Story at a glance
- After a video of him offering to attend weddings of same-sex couples who don’t have the support of their biological families went viral on TikTok, Daniel Blevins created the Facebook group TikTok Stand In families, which now has nearly 30,000 members.
- The group consists of LGBTQ people and allies either looking for or offering support.
- LGBTQ youth who had access to affirming spaces, including online communities, reported lower rates of attempting suicide than those who did not, according to the Trevor Project.
In a viral TikTok video posted early this year, Daniel Blevins offers to attend the marriage ceremonies of same-sex couples who don’t have the support of their biological families.
“If you are a same sex couple that’s getting married and you do not have biological parents there to support you, please let me know,” Blevins, who goes by Zombie Dan on TikTok, says in the video.
“If I’m not able to attend your wedding, I have friends that will. We have a big network, and it just continues to grow, of moms and dads that want to be a part of your big day,” he says.
Shortly after his video went viral, Belvins in late January co-created the Facebook group “TikTok Stand In Families,” which now has nearly 30,000 members.
Both LGBTQ+ people and allies belong to the group, and thousands have attended weddings, funerals, and other major life events. Many have also opened their doors for the holidays to those who may be without a family to celebrate with.
Belvins, who is gay, told USA Today he was blessed to have had parents who never had a problem with his sexuality. He said he wanted to give that support to others who have not been so lucky.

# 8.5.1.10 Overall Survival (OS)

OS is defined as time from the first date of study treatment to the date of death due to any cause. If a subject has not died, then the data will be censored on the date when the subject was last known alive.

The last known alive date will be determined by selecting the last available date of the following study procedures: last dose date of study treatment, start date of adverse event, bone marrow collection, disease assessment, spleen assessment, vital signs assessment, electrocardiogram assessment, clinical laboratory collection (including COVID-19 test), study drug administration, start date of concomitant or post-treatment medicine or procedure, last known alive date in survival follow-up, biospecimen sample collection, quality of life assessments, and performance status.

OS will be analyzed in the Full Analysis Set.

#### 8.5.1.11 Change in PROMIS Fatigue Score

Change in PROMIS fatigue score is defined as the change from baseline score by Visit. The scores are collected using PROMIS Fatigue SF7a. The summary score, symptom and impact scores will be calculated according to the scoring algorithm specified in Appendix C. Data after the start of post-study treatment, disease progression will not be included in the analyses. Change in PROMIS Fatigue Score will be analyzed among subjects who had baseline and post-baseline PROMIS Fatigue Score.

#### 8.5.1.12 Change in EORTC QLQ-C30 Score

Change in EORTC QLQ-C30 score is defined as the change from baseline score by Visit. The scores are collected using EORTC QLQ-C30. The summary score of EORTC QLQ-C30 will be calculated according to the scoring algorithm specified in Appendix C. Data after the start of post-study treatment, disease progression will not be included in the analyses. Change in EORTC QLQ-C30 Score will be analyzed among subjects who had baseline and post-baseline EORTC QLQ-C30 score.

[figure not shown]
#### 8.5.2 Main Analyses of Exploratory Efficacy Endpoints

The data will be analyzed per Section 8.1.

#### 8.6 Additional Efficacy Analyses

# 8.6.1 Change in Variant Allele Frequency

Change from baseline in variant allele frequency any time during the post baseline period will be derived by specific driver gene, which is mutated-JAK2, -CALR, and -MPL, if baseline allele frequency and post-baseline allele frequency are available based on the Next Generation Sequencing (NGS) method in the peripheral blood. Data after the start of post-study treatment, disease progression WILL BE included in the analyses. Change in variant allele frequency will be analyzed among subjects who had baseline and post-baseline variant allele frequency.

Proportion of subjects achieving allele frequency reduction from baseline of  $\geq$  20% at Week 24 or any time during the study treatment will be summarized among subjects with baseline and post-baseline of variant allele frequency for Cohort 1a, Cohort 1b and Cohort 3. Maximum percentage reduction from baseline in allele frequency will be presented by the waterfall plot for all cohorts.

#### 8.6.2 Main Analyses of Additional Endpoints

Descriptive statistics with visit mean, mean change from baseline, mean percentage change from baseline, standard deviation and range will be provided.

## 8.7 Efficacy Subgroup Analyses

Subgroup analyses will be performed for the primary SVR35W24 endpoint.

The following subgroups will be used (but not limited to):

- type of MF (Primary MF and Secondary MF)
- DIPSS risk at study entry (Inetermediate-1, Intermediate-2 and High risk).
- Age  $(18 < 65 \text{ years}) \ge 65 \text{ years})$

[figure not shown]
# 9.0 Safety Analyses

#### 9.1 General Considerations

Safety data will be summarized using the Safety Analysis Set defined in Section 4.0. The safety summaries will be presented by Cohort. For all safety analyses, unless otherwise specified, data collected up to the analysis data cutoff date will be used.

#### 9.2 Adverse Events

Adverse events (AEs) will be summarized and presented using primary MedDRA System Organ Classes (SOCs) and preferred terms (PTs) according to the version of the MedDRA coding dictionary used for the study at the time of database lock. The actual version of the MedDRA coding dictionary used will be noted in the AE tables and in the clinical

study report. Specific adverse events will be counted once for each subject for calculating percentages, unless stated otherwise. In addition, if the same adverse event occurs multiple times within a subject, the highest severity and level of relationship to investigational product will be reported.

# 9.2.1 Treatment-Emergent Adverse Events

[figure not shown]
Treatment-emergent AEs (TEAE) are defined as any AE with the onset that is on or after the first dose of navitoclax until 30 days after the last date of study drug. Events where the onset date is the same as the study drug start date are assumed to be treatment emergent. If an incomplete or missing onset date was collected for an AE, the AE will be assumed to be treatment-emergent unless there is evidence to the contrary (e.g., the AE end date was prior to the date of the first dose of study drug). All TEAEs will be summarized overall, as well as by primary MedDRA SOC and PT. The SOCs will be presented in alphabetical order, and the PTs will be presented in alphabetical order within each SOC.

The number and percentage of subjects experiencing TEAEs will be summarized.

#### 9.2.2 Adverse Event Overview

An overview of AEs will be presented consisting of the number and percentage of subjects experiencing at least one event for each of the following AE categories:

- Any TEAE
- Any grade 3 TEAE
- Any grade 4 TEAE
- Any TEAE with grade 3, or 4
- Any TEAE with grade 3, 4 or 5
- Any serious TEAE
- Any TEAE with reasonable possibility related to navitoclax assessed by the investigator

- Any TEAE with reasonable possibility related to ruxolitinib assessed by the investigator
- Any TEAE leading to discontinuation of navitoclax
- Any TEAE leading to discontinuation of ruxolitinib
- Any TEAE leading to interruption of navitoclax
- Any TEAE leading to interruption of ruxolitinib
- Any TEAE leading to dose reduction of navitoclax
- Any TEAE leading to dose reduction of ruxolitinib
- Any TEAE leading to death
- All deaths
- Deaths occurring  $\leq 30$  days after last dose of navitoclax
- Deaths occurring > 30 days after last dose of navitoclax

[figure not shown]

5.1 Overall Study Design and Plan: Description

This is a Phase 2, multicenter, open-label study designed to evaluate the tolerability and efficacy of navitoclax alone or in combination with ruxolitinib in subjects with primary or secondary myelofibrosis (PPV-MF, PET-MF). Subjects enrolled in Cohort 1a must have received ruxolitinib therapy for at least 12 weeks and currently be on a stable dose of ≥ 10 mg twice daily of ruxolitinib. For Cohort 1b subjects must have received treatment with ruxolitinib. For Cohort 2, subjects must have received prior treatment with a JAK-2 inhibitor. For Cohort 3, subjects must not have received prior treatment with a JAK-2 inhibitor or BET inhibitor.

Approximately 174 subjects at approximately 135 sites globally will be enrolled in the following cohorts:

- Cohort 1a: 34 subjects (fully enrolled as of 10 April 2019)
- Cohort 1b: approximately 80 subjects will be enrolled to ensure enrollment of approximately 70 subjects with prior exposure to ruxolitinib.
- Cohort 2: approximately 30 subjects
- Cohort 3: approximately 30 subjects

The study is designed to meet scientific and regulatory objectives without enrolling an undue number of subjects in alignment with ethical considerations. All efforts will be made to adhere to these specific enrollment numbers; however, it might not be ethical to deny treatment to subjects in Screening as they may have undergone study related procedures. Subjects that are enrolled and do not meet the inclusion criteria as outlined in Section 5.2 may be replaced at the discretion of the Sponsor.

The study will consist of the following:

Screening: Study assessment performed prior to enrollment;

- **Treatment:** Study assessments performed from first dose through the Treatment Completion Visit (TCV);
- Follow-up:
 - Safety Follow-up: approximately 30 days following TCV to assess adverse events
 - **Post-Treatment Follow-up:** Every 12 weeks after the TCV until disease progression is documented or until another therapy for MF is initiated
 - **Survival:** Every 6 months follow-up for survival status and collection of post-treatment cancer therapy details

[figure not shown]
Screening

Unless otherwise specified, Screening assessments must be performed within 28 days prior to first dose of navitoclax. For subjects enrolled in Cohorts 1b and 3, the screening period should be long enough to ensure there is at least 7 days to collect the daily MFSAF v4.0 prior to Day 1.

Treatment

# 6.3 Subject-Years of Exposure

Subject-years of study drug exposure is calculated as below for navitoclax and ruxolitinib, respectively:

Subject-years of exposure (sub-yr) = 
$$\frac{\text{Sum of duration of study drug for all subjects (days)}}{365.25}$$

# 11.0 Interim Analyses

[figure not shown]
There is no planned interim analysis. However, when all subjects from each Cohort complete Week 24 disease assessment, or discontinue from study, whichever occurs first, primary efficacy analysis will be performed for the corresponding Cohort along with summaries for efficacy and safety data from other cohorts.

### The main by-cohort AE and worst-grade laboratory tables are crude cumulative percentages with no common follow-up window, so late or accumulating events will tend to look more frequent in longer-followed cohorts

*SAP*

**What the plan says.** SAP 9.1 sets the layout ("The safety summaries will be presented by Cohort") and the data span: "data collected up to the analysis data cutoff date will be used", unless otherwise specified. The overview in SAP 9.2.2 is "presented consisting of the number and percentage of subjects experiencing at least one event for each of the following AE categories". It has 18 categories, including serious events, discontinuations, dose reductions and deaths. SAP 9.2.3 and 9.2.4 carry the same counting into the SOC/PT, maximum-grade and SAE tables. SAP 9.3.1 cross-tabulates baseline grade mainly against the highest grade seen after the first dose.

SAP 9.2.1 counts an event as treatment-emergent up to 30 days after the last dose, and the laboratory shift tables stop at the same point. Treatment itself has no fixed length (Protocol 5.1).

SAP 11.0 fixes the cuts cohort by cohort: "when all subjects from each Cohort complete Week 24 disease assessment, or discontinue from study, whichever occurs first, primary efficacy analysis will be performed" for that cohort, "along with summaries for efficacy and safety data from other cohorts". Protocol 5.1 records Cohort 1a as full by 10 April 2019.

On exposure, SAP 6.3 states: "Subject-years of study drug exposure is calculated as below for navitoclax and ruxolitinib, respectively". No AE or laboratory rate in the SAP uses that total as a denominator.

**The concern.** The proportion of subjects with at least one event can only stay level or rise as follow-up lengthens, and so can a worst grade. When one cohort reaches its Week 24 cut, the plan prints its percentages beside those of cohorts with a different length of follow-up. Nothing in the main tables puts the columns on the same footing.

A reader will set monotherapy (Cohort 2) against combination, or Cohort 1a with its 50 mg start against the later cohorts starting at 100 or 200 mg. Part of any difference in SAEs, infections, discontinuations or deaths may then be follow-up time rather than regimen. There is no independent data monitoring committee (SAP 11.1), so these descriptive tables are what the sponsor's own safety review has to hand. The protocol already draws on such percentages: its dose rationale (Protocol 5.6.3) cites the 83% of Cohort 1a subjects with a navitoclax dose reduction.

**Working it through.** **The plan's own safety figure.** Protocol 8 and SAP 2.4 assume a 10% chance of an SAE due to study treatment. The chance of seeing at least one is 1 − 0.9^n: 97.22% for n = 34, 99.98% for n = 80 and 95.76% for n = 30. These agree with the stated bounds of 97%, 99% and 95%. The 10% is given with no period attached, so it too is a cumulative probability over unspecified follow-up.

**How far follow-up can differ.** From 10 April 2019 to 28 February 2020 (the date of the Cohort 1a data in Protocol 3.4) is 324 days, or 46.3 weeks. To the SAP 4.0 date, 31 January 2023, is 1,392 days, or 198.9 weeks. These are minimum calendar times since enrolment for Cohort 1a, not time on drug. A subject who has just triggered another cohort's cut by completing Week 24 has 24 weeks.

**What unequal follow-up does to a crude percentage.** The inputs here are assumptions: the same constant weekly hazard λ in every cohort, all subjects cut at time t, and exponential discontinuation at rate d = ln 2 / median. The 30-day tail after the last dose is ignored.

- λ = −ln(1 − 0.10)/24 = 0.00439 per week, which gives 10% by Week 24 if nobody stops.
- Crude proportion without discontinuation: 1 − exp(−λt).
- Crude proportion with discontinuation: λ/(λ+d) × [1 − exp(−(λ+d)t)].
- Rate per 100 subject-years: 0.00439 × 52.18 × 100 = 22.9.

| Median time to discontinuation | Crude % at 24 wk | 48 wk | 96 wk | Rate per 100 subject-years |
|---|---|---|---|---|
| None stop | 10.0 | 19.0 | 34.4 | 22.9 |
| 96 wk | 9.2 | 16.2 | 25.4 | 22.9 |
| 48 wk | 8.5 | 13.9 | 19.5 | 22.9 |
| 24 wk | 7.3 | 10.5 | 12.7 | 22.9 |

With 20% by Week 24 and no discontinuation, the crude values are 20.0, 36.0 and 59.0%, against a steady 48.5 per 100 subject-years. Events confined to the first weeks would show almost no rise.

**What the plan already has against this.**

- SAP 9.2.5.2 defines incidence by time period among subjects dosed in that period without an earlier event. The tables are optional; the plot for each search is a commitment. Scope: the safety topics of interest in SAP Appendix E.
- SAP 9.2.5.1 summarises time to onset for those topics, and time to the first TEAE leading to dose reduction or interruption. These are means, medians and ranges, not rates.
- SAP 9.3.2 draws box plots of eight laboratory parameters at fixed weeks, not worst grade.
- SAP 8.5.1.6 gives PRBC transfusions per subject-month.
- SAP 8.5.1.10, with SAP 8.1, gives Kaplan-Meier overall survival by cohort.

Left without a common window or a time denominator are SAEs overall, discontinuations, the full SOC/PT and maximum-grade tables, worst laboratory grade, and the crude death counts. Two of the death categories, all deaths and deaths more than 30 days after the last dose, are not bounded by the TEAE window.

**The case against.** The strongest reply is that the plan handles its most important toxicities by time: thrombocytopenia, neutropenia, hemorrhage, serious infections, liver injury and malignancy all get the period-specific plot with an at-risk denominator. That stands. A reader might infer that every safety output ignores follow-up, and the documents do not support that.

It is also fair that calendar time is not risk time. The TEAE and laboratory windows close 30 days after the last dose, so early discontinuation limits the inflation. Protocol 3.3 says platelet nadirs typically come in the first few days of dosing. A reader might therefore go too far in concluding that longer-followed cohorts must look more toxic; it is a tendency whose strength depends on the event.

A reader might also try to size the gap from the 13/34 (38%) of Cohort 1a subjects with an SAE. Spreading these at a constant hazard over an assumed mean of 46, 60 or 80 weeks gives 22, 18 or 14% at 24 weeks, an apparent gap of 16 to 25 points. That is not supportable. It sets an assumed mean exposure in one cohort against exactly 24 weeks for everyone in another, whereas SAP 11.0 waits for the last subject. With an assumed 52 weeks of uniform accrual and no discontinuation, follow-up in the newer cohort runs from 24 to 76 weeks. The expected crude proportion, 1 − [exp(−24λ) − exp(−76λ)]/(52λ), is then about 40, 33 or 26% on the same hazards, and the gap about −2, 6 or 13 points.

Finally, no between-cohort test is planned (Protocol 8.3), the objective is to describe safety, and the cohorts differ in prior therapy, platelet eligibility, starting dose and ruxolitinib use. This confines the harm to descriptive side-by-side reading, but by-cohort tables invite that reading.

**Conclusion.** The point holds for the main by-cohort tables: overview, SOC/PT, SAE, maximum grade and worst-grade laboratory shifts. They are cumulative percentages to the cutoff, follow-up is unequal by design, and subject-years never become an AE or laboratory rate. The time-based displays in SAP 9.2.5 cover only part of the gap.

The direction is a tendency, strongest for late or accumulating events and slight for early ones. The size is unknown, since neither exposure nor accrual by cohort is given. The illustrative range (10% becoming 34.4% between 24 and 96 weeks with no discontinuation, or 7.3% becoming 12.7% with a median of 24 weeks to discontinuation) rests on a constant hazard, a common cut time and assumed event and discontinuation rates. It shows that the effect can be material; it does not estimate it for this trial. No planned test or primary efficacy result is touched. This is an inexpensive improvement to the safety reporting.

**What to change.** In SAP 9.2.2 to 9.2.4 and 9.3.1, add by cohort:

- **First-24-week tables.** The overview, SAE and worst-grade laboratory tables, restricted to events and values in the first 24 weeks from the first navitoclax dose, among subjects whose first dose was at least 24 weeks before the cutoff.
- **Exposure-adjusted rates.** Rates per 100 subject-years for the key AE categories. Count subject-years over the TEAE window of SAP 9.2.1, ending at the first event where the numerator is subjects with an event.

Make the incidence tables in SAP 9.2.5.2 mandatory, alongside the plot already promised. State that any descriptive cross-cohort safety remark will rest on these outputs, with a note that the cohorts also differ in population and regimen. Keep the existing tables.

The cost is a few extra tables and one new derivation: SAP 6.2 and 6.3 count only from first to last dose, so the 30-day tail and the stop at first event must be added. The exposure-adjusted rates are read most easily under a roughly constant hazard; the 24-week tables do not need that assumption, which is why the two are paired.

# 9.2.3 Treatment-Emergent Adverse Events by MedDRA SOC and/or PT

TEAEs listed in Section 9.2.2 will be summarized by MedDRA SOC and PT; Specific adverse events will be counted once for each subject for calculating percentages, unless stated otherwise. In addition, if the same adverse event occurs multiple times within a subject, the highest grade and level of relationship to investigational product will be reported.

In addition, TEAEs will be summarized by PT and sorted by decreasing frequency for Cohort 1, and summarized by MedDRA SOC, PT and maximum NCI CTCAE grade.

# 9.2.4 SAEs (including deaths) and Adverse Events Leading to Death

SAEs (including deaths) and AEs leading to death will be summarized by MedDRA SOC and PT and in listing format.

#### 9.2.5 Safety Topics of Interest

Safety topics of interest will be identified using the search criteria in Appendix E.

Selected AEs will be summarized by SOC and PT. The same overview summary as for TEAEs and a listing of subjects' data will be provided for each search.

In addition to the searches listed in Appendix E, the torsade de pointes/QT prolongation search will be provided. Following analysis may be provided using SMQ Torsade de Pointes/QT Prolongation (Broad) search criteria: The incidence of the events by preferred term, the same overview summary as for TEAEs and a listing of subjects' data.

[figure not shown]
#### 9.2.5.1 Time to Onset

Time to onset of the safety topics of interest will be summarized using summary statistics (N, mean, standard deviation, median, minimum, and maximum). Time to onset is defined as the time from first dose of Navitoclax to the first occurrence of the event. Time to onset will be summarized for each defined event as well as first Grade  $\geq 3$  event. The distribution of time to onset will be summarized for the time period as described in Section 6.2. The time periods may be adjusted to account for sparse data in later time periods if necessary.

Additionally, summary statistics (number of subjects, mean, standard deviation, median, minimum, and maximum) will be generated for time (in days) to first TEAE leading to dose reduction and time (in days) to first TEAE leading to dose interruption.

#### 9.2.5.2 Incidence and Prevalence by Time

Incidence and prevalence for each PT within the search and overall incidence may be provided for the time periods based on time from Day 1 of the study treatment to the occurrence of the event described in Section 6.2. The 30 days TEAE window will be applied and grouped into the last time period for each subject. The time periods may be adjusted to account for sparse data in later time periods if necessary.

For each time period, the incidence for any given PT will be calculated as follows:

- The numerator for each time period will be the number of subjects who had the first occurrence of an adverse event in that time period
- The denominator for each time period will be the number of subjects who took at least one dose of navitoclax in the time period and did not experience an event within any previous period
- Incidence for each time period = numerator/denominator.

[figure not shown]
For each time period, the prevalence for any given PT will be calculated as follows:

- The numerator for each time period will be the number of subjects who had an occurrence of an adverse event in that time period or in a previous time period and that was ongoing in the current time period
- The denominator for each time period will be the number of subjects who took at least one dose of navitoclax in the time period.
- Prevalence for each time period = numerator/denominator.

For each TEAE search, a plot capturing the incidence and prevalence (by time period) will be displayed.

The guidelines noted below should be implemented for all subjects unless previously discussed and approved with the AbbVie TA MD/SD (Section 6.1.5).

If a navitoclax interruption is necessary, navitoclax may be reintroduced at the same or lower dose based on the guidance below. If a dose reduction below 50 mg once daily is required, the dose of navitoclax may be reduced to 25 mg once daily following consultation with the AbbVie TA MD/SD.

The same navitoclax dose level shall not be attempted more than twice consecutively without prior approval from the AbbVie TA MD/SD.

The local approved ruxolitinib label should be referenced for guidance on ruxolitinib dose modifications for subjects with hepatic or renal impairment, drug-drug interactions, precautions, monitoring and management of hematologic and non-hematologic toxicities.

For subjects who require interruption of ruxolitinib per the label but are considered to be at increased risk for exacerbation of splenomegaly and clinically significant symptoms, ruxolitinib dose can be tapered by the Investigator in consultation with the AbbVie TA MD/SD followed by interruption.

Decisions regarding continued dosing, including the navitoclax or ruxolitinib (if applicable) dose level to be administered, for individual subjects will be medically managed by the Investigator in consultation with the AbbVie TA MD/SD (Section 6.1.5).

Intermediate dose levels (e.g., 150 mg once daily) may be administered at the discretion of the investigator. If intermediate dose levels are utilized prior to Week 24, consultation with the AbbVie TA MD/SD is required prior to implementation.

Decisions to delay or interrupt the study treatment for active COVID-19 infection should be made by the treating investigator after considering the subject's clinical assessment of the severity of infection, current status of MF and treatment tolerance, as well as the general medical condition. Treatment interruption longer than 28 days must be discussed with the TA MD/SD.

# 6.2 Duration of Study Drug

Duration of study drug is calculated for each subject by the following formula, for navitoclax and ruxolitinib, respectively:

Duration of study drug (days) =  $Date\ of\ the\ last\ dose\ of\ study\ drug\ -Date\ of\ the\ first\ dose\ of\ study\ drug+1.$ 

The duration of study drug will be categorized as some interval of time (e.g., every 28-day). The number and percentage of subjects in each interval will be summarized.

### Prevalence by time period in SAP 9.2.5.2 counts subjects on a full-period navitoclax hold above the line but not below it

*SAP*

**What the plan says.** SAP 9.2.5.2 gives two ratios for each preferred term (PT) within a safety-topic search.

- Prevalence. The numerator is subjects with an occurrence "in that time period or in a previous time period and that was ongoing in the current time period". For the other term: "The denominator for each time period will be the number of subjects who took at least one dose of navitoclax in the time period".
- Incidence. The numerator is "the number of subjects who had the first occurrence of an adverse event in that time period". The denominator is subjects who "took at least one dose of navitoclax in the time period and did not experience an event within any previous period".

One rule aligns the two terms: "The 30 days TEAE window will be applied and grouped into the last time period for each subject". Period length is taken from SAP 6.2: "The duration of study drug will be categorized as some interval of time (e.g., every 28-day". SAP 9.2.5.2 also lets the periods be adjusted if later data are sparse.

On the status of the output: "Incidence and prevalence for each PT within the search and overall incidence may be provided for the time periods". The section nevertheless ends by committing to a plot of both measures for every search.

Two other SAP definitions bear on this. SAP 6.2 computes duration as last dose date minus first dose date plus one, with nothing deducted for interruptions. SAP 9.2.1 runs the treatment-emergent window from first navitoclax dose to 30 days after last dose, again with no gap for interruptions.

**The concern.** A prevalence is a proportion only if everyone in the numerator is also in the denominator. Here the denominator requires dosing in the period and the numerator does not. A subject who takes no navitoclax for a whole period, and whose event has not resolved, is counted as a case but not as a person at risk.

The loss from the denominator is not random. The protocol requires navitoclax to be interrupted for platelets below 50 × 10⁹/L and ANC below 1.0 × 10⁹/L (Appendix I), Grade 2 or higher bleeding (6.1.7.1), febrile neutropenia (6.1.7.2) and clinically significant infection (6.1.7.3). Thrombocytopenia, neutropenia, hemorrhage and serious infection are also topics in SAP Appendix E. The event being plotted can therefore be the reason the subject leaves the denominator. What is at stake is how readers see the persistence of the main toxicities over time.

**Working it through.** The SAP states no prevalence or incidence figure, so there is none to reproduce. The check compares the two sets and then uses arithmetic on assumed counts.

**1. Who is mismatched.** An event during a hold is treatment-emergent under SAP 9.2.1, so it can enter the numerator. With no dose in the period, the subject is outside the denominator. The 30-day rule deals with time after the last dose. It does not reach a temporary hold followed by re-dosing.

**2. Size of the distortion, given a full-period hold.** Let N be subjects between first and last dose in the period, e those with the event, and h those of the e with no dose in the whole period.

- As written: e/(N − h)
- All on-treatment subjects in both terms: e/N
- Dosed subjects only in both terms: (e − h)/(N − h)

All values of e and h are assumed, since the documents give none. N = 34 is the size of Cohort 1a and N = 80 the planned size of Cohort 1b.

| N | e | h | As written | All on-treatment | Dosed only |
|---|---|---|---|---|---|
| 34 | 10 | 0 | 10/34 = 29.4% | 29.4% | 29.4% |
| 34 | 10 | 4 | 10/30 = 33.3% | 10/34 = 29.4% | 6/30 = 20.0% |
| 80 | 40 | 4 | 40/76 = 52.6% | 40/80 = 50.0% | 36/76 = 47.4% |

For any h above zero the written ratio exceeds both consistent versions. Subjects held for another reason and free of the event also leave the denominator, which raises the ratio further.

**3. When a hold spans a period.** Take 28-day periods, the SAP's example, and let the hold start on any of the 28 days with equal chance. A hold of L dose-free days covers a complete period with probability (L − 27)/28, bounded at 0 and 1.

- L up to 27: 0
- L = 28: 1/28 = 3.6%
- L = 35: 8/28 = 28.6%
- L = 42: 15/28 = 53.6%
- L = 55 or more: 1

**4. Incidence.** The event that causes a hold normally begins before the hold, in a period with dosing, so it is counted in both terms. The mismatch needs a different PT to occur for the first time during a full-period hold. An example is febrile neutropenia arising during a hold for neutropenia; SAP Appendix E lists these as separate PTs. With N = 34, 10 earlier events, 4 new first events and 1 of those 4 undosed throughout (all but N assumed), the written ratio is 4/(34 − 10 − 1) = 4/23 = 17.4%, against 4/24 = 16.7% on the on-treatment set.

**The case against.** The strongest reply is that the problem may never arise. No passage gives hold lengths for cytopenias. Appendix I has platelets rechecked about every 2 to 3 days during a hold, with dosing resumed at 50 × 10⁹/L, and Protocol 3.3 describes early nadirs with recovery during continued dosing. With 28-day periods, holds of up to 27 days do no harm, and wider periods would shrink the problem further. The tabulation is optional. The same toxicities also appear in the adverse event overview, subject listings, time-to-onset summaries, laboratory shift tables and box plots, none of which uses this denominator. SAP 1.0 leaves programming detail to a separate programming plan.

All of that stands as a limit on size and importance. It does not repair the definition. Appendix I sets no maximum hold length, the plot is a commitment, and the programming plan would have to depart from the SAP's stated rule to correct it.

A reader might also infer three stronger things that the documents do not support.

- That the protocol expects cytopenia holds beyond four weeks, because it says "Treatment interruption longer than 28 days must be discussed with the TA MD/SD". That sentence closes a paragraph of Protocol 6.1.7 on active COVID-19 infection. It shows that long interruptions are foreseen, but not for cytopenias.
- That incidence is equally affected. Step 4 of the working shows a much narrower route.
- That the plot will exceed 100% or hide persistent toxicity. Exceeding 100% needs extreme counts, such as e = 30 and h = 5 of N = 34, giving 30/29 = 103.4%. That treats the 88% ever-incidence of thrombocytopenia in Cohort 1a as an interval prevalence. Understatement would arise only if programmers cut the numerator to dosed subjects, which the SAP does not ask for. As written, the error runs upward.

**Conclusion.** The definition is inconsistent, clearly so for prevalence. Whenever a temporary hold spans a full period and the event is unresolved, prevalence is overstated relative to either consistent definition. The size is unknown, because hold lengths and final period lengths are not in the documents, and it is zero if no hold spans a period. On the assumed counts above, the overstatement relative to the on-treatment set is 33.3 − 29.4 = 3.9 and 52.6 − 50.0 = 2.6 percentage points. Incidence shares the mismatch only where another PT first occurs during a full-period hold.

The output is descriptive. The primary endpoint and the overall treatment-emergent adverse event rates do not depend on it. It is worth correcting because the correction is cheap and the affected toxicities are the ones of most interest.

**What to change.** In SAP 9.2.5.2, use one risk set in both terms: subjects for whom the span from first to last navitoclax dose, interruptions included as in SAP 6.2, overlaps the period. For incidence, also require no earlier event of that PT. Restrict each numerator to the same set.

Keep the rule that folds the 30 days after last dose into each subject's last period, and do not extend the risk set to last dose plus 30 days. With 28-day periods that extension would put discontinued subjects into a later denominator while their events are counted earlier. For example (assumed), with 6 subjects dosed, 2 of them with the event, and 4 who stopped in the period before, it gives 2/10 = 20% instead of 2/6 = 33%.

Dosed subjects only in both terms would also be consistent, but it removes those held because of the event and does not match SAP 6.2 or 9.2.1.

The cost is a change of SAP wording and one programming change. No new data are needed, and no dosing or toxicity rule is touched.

“For me, it’s kind of a way of giving them what I had,” he said.
With his friend Rae Otto, Belvins created TikTok Stand In Families, choosing Facebook as the platform to keep the group private, particularly for people who may not be out yet, according to USA Today.
Aside from supporting each other at in-person gatherings, the group has also become a space for advice, words of encouragement, and mutual aid.
“One of the very first stories that I can remember was a mother who had twins that were transitioning and had reached out asking for help to get her twins [chest] binders,” Blevins said. “She didn’t know anything about binders, but she wanted to get them, and I remember crying, reading the comments.”
About 42 percent of LGBTQ youth seriously considered attempting suicide in the past year, including more than half of trans and nonbinary youth, according to a national LGBTQ mental health survey conducted by the Trevor Project.
But LGBTQ youth who had access to affirming spaces, including online communities, reported lower rates of attempting suicide than those who did not. Nearly 70 percent of respondents said they accessed spaces which affirmed their sexual orientation or gender identity online, according to the survey.
Factors like affirming parents, finding a community online, and feeling seen were also listed by the Trevor Project as things that help LGBTQ youth find joy.
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